Even if you’ve been delivering stellar work in your current role, how can people know that this is the direction that you want to go into?

Conversations That Get You Noticed and Create Career Opportunities

There are other ways to have conversations with your boss or other managers to put you on the map, to get you noticed. 

1. Share your recent achievements and how you accomplished them. 

Is there something that you are at least a little proud of? I know, we all have high standards to ourselves, but what can you be proud of? What is something that has gone well? 

This is not just about the finishing of a three-year project, but equally about completing a phase or reaching a milestone. 

Have you done something for the first time you weren’t quite sure about at first? What did you learn from doing it anyway? Share that with people: “Hey, we just recently did [X]. And you know, what really helped me do this was [Y]. And now we’re able to [Z].”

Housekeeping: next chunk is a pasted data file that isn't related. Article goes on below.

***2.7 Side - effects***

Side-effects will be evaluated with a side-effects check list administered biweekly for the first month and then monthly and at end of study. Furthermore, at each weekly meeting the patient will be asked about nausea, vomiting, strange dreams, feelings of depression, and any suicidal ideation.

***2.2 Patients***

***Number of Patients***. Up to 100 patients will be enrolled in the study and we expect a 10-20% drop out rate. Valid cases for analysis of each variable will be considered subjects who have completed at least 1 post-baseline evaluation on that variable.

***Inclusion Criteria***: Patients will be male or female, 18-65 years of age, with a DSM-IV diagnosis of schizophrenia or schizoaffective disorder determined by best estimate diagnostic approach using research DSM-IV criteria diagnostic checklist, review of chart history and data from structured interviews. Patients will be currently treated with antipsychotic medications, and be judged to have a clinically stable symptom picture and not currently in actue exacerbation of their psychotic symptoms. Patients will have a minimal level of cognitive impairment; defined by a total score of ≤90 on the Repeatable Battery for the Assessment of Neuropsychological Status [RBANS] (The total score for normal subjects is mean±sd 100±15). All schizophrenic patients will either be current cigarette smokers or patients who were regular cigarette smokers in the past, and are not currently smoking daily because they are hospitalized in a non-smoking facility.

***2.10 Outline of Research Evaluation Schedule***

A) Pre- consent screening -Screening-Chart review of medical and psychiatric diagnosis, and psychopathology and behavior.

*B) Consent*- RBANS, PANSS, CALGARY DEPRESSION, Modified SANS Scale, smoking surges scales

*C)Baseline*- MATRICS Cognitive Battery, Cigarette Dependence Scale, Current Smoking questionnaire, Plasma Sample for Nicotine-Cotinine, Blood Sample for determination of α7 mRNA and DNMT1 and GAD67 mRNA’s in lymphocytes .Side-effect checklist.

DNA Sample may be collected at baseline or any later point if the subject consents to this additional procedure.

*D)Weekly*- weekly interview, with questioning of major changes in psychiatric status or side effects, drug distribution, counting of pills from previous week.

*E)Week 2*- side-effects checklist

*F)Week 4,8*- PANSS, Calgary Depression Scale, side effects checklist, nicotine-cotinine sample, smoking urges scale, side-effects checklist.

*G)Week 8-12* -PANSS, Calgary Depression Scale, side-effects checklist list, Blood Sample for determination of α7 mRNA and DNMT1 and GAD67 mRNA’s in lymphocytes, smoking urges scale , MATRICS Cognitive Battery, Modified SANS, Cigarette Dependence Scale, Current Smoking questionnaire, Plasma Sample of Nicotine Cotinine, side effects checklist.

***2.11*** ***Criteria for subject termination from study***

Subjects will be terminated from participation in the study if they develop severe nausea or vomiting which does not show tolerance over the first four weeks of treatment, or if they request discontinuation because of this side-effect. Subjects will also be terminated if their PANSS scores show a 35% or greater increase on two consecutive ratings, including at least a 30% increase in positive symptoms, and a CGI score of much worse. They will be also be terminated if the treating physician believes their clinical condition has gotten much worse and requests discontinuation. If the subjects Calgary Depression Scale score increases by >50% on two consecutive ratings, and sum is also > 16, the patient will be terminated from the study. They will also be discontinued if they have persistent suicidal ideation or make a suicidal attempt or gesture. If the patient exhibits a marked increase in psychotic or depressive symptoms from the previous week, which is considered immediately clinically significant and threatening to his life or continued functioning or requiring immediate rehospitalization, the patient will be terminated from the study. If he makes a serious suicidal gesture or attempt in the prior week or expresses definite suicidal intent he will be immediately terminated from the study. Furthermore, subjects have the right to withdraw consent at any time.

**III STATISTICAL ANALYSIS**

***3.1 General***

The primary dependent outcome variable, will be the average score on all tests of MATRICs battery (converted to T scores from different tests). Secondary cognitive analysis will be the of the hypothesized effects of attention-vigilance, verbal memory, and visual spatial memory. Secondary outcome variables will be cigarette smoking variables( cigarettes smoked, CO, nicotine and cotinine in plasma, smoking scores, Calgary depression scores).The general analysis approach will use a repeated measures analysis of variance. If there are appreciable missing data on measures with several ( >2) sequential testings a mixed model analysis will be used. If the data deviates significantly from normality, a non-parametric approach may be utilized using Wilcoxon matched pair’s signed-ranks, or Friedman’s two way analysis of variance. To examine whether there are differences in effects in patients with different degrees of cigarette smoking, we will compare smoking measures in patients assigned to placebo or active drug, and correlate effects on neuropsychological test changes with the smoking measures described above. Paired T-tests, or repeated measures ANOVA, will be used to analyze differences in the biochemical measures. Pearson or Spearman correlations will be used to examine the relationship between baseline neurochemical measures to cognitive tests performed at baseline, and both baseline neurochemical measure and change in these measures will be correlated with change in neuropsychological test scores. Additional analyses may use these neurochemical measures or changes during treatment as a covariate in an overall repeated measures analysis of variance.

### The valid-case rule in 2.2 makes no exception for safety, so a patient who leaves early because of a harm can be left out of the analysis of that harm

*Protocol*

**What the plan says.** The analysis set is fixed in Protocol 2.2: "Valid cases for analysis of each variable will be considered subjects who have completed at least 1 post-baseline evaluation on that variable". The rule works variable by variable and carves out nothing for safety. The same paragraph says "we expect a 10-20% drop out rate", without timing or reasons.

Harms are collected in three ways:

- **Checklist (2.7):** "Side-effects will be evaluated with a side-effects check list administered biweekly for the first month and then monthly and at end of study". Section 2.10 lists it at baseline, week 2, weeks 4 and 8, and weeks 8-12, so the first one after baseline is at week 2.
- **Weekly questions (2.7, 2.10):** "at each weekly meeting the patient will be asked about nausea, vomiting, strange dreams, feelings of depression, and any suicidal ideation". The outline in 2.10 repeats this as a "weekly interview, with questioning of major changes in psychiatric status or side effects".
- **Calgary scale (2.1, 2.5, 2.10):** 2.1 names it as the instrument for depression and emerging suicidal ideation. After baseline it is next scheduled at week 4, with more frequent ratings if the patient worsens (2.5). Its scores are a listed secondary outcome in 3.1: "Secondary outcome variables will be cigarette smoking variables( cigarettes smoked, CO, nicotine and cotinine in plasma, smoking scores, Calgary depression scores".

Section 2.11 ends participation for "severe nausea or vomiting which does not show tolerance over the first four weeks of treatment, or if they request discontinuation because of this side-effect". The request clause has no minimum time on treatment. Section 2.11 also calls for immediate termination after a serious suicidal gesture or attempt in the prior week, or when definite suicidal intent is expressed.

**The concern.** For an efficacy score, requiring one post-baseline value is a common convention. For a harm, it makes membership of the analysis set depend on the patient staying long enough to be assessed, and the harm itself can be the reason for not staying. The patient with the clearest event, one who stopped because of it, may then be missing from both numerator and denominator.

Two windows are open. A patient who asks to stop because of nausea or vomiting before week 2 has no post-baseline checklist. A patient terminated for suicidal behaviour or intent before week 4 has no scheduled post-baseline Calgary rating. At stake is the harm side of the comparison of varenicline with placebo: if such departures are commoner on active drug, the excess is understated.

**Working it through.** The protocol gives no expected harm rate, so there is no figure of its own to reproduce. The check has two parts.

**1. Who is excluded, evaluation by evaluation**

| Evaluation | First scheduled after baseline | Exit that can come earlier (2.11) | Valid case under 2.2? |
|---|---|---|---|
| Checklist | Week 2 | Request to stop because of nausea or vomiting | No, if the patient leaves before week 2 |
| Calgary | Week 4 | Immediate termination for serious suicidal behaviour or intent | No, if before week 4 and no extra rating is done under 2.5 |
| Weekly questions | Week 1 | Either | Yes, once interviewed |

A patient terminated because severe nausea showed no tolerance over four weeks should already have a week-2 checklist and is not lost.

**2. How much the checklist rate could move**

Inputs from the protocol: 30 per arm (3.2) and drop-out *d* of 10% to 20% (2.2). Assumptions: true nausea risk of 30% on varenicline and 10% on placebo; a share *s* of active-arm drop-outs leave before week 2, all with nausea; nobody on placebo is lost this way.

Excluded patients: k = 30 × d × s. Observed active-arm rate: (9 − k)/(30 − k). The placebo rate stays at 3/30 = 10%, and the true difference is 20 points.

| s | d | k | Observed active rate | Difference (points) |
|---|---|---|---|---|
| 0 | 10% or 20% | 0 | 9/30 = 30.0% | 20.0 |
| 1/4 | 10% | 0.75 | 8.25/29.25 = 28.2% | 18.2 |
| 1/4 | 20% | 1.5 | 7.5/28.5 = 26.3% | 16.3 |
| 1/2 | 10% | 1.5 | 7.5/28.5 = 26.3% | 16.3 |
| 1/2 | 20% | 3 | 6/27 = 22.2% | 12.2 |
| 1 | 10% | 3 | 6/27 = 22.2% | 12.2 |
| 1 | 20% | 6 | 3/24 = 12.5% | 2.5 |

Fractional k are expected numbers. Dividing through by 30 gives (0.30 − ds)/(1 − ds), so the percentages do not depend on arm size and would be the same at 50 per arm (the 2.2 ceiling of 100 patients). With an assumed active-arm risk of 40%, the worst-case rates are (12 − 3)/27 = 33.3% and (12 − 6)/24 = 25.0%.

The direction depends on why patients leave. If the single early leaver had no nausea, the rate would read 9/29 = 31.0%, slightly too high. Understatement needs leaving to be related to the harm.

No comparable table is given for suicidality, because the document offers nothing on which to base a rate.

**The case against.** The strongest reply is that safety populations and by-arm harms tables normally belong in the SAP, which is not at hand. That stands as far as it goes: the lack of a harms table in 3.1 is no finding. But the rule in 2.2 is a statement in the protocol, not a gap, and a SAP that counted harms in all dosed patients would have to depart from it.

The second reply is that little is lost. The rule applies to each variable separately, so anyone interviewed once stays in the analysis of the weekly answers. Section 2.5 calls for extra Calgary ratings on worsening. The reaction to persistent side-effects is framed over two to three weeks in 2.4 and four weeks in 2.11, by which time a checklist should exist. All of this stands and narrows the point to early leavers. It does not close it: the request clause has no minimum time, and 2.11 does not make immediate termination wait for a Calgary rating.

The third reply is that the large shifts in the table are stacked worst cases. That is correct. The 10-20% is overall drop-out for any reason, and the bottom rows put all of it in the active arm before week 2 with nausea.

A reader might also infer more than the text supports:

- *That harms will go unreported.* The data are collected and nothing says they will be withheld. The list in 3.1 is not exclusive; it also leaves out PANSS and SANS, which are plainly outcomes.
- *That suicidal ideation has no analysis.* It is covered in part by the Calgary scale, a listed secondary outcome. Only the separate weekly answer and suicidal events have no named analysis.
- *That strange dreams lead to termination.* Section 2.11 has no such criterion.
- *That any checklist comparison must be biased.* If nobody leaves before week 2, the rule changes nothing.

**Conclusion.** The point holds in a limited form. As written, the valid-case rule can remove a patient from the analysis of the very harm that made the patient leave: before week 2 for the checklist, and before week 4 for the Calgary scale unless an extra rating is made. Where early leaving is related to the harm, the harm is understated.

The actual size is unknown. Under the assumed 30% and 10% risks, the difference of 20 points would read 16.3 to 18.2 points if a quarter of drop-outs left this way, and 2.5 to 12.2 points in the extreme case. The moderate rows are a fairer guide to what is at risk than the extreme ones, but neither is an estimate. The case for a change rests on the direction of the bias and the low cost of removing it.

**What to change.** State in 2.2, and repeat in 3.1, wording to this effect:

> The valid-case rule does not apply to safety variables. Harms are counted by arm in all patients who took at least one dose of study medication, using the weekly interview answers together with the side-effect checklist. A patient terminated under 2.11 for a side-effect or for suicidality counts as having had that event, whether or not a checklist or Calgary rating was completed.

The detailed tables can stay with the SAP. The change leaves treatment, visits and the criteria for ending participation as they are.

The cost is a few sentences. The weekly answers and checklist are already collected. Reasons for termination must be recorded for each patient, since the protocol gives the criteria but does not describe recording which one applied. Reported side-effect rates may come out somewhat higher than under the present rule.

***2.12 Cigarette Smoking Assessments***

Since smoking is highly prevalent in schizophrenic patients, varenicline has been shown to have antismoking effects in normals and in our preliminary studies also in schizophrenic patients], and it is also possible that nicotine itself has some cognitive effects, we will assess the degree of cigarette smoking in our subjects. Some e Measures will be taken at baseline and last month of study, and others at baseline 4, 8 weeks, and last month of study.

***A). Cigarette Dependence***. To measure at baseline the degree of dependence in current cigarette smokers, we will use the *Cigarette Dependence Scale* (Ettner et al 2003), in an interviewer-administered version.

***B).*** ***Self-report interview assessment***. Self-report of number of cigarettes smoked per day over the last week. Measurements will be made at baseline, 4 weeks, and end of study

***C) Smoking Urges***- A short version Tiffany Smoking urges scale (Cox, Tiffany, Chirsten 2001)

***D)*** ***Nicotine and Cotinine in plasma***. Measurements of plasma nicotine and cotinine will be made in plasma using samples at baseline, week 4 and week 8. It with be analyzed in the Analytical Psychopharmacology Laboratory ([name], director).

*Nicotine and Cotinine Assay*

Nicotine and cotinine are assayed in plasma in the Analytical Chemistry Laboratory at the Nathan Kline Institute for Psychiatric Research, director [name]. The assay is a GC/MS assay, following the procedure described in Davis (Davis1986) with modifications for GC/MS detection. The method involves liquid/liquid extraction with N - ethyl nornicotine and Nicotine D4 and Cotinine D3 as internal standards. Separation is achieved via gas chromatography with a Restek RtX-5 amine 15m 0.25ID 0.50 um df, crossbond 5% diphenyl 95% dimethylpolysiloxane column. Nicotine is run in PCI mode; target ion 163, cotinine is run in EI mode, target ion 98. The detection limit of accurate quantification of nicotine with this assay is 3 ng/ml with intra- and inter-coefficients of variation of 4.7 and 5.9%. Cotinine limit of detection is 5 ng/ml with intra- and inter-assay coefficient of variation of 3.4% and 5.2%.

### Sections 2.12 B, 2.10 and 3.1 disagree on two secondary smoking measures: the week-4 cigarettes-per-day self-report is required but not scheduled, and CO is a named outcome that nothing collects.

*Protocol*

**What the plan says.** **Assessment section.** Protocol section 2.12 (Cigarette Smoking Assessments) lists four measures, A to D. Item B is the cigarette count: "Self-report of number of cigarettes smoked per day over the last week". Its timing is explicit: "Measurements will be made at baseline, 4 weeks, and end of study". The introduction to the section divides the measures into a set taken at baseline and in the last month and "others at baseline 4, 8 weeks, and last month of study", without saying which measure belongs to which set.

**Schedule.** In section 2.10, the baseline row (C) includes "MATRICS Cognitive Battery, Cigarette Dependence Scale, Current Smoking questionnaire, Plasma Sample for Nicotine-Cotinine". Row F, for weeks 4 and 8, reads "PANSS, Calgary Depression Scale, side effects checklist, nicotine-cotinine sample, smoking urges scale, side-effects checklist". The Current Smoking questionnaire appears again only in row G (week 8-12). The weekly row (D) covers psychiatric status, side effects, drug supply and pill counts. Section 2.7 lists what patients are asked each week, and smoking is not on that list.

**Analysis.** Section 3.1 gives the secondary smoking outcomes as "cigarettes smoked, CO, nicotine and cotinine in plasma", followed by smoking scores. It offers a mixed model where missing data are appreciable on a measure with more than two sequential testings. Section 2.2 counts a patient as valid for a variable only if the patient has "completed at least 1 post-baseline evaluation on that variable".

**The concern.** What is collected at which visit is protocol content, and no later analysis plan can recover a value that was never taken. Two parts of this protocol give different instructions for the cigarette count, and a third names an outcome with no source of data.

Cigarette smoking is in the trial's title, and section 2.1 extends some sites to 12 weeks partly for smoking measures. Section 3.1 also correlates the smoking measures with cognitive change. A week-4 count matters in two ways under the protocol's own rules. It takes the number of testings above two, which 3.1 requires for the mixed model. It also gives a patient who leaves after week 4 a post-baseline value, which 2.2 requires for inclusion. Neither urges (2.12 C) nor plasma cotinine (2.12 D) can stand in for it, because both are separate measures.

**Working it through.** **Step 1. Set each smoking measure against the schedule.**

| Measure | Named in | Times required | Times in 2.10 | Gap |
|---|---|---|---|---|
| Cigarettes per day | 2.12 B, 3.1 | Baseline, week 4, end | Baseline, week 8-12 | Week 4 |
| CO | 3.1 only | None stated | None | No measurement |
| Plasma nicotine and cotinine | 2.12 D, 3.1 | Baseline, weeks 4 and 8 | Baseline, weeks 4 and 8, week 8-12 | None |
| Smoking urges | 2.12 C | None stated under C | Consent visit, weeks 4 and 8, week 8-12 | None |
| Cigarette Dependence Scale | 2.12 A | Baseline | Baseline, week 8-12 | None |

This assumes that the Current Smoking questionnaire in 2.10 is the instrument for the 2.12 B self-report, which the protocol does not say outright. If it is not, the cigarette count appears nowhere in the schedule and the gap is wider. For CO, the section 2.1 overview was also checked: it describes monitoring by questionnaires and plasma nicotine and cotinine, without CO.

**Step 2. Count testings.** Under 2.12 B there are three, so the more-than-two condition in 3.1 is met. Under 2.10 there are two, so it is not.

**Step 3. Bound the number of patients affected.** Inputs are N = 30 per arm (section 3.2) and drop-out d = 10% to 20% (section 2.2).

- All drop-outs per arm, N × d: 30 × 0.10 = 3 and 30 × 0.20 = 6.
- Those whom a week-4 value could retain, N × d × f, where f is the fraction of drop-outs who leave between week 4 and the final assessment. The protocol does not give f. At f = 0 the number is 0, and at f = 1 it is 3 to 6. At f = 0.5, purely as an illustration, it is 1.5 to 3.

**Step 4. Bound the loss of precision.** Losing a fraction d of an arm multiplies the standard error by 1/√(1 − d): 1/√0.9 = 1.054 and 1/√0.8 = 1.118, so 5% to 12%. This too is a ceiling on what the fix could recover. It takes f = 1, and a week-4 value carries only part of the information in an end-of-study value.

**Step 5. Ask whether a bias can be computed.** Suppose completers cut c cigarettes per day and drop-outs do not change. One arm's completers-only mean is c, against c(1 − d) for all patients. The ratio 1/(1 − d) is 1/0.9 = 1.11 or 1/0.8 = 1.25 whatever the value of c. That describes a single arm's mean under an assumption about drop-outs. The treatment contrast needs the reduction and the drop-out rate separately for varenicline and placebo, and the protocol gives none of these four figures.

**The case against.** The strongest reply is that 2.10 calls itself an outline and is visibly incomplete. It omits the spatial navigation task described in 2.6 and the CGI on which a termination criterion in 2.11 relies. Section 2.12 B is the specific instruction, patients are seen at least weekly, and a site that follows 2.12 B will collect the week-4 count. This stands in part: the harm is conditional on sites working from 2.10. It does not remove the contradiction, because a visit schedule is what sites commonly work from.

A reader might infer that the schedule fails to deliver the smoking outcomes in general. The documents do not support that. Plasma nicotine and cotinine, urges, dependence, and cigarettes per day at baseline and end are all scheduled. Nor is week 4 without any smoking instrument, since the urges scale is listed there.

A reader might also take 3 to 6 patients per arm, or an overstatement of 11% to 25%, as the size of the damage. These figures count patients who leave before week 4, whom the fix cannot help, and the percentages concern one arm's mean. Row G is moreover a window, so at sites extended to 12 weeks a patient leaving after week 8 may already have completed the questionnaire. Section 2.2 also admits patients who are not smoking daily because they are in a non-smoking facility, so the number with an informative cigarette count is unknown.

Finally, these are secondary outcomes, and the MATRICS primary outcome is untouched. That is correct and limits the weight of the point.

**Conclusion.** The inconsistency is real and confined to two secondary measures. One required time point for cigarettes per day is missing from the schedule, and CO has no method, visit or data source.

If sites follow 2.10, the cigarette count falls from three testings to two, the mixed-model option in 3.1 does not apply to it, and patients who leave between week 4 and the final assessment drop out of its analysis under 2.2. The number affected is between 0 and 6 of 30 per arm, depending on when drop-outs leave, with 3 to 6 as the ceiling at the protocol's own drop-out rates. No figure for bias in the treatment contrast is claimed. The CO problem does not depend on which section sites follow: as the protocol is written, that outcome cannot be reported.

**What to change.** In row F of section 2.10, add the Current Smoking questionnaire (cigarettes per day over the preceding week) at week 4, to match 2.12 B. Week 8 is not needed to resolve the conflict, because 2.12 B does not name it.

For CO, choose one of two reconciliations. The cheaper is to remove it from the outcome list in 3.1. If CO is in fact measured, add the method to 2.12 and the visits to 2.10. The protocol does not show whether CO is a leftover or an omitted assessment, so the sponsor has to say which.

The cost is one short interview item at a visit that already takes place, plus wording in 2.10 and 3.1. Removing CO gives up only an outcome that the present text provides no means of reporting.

2. Tell people what you love about your work.

The second type of conversation you can have with your boss that makes you stand out and them understand what you are all about. Speak about what drives you, what motivates you, what you love about your current role, or the previous ones. What do you enjoy most about the type of work that you do? 

Because let’s be honest, when people start to really recognise your potential, talent, and hard work, they’ll make plenty of suggestions for new positions. We want to avoid that you have the feeling you have to jump on all of them, or that you feel pressured in a direction that you might not enjoy. 

Let’s say the part of your work that you enjoy most is being alone with your computer and your research. Then the last thing that you want to do is for your boss to only offer you a new position doing public relations for the team within the company. You wouldn’t enjoy that, which means you wouldn’t be doing a good job. 

3. What you want to learn to become excellent at what you do.

Share with your boss what you want to learn to become really excellent at your current role. You need to constantly reflect and assess yourself to identify those small gaps and not rest on your expert-laurels. There’s always more things to learn. 

These might be other technical elements of your current role. Or, if you’re on a high expert-level already, it’s a good chance to focus on personal development opportunities. For example: